This month it's about two spokesfish from the early '60s.
Compare Charlie with Pepperidge Farms' sunglasses-wearing Goldfish icon, created by Everett Gager around 1962 to promote the crackers of the same name. Which came first? Dunno, but snacks created in Goldfish's image have been selling each year to the tune of $2,000,000.
Here is an excerpt from a "tune" they used in a recent ad campaign:
"Here's our jingle
We wrote a song
"The wholesome snack
The Goldfish's website expresses a lighter kind of insouciance, but is worth checking out. http://www.pfgoldfish.com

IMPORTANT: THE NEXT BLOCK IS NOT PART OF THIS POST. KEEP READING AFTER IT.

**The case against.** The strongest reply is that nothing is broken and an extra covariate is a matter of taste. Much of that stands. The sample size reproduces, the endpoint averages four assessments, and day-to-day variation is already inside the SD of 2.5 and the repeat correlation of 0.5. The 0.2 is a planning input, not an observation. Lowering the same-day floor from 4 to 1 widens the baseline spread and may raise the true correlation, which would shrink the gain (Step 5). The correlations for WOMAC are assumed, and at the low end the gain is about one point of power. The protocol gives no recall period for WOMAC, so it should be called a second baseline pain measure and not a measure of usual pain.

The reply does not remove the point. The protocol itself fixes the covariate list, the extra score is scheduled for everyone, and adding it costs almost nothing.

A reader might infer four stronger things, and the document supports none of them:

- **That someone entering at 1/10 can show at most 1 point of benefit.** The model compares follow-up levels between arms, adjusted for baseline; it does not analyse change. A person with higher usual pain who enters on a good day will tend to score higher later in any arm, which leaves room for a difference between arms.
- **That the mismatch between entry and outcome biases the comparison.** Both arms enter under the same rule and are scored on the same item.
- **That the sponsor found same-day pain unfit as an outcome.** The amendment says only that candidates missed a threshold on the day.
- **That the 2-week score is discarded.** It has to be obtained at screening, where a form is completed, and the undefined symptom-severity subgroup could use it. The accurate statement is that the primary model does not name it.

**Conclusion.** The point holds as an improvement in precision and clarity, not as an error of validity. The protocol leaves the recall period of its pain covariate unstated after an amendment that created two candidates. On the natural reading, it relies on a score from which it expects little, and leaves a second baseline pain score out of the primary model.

that smiles back
Until you bite their
heads off . . ."
Charlie the Tuna
Charlie the Tuna has appeared in 85 commercials and guest appearances for StarKist since his creation in 1961 by the Leo Burnett advertising agency. In the early '90s, Charlie was given a "makeover," becoming a slightly slimmer, more modern Charlie.
In ads, Charlie's always trying to learn good taste. But the answer is always "Sorry, Charlie. StarKist wants tuna that tastes good, not tuna with good taste."
The original Charlie was a cool New York hustler who was always looking to get taken by StarKist as a shortcut to gaining status. His motto was "the shortest distance between two points is an angle."
1963 Heinz acquires StarKist and "Charlie the Tuna" becomes a national media star.